Local laws and ordinances: The first consideration is to determine if chickens are allowed by your locality. Homeowner associations are the starting point for residents bound by covenants, conditions and restrictions, which may ban the practice outright or have certain restrictions. Municipalities surrounding Lake Norman vary in their approach.
Space requirements: According to Ryan Mitchell, people can raise chickens on a smaller scale than they may think. “A four-by-six-foot portable coop can easily accommodate two to four chickens,” he says. “The key is having the ability to move the coop and allow for foraging on a new patch of grass or soil daily.”
Startup costs: The coop is the most costly investment. Prices vary from a $100 build-it-yourself kit to more than $800 for a high-end model. Other equipment such as feeders and water dispensers are under $50. Mitchell says to keep maintenance at a minimum he uses coops with no flooring and simply rolls them to a new spot every day, leaving the organic fertilizer behind.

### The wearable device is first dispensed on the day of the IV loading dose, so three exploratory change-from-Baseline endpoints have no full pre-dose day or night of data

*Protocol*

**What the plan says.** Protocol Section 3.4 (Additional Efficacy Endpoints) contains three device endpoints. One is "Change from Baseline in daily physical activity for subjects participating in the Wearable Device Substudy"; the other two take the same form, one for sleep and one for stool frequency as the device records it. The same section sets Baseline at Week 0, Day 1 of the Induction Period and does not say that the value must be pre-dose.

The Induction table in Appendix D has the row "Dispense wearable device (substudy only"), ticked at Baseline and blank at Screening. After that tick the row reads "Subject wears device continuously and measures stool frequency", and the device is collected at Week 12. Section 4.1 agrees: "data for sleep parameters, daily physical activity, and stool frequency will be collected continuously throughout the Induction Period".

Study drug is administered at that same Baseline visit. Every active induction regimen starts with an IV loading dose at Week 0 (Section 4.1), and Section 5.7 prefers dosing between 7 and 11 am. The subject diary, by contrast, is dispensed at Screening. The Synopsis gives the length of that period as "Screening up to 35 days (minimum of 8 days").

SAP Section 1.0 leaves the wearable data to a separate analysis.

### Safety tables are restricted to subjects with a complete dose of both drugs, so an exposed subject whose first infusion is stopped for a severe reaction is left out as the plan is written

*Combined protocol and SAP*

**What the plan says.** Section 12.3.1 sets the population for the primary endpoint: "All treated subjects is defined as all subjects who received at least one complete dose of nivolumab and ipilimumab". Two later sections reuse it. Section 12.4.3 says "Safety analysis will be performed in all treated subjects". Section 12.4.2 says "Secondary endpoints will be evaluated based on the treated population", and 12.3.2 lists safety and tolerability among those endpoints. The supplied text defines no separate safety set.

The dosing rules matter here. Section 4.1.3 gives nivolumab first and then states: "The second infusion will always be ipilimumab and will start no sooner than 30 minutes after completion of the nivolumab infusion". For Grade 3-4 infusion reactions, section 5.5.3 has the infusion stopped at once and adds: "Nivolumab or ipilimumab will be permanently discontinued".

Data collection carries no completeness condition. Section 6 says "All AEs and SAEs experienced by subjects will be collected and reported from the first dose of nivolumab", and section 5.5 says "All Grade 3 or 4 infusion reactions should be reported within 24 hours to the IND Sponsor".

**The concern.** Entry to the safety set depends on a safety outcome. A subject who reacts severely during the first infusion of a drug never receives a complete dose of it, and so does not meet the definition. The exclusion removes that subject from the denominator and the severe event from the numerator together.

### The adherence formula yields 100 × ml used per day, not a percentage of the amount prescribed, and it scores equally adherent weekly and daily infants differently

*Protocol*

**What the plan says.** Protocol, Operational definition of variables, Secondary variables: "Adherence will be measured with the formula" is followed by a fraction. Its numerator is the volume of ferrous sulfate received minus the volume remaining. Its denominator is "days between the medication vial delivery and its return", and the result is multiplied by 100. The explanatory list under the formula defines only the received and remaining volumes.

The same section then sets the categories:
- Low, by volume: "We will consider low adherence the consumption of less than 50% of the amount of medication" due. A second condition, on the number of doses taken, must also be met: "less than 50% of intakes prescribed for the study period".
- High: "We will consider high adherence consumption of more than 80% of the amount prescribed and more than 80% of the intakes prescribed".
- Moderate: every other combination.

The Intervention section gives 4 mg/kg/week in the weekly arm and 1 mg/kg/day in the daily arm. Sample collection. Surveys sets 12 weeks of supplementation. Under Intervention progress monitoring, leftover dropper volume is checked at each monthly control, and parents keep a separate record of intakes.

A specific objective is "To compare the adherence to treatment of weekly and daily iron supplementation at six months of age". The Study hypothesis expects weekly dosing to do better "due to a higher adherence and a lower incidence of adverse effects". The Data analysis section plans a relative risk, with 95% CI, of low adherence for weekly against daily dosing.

McLeod Organics 15915 Davidson Concord Rd. Hwy 73 Huntersville, NC 28078 704.439.4768
Backyard Chickens 101 Saturday, April 2 1 p.m. – 4:00 p.m. Fee: $20 Presented by Cook's Community Garden Cooks Memorial Presbyterian Church 3413 Mount Holly-Huntersville Road, Charlotte, NC 28216 Contact: Ryan Mitchell - 704.650.9260
www.backyardchickens.com is an online resource for backyard chicken farmers. It reports that since it started in 2000, over 115,000 people from all over the country have signed up as members.